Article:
SUMMARY: Protecting your family from super’s death tax can take a little planning.
Superannuation, on the surface, is about saving for your retirement. In fact, that aim is actually enshrined as the “sole purpose” of superannuation.
You save via super for decades. At some point close to retirement – before, at or some time after – you take a lump sum, an income stream, or a mixture of both.
Super pension income is, in the main, tax free.
However, superannuation has become about so much more than that. It is as much about wealth creation, estate planning and asset protection now as it is about improving your retirement.
It is about paying less tax overall in your family’s finances. And while you won’t pay any tax on the income you draw from your super fund, the same does not necessarily apply to those who receive your super in the event of your death.
It’s something that SMSF trustees tend to not put enough thought into. What happens to your super when you die?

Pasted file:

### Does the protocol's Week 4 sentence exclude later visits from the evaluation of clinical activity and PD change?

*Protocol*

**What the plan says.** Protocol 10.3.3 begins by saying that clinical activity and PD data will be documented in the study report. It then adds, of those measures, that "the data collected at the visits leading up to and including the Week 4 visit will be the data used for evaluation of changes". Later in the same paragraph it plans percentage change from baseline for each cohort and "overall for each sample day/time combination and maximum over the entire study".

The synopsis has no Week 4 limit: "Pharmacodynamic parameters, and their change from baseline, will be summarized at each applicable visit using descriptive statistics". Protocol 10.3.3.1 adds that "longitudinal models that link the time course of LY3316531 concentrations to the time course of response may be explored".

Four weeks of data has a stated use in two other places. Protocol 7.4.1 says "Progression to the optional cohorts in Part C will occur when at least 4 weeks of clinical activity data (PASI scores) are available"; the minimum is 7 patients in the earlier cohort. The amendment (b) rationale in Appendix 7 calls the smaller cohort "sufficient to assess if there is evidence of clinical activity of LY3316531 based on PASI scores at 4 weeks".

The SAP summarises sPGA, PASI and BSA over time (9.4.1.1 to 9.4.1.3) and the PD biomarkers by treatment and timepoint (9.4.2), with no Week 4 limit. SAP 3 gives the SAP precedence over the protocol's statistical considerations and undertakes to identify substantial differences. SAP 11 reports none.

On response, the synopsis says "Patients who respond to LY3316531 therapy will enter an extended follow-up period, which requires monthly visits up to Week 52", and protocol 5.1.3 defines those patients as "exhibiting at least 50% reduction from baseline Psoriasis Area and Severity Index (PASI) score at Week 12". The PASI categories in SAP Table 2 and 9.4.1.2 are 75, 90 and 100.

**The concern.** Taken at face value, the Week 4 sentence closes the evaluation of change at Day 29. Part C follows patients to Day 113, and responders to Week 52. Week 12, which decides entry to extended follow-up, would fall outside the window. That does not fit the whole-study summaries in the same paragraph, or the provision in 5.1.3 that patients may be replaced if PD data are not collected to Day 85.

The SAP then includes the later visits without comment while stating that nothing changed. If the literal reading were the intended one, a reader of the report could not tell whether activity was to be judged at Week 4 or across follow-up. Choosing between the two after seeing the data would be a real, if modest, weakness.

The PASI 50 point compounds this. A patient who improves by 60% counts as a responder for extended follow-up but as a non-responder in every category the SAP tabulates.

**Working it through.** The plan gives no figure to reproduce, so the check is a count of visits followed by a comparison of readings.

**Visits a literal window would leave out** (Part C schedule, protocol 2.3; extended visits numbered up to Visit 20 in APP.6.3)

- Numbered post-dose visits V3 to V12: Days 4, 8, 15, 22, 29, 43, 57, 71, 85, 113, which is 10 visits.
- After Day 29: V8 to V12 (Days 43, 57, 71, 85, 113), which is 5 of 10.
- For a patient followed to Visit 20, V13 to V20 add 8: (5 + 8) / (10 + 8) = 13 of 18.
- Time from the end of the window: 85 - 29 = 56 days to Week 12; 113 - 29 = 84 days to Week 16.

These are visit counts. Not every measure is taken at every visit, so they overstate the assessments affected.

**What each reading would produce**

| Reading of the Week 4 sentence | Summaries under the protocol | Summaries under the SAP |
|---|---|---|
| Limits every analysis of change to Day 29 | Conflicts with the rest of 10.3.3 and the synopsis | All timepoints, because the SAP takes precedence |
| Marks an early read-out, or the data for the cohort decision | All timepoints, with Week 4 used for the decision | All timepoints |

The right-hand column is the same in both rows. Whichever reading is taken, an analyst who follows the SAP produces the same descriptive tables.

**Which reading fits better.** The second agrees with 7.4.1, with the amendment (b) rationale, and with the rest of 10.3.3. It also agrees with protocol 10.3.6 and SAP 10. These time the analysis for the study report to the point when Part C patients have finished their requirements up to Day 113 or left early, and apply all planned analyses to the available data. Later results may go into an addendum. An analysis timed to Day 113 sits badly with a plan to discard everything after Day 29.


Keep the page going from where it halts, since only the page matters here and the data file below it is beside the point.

Even though you were receiving it as a tax-free income stream, it can be taxed in the event of your death. And quite heavily (at up to 31.5%). It depends on who you are leaving the benefit to, and what the tax components of the benefit are.
For the purpose of superannuation, it is important to understand that super balances are broken down into two components, known as “tax-free component” and the “taxable component”.
And it’s equally important to understand who can get your super tax free (because not everyone can), and how to make sure as little of it as possible ends up with the ATO.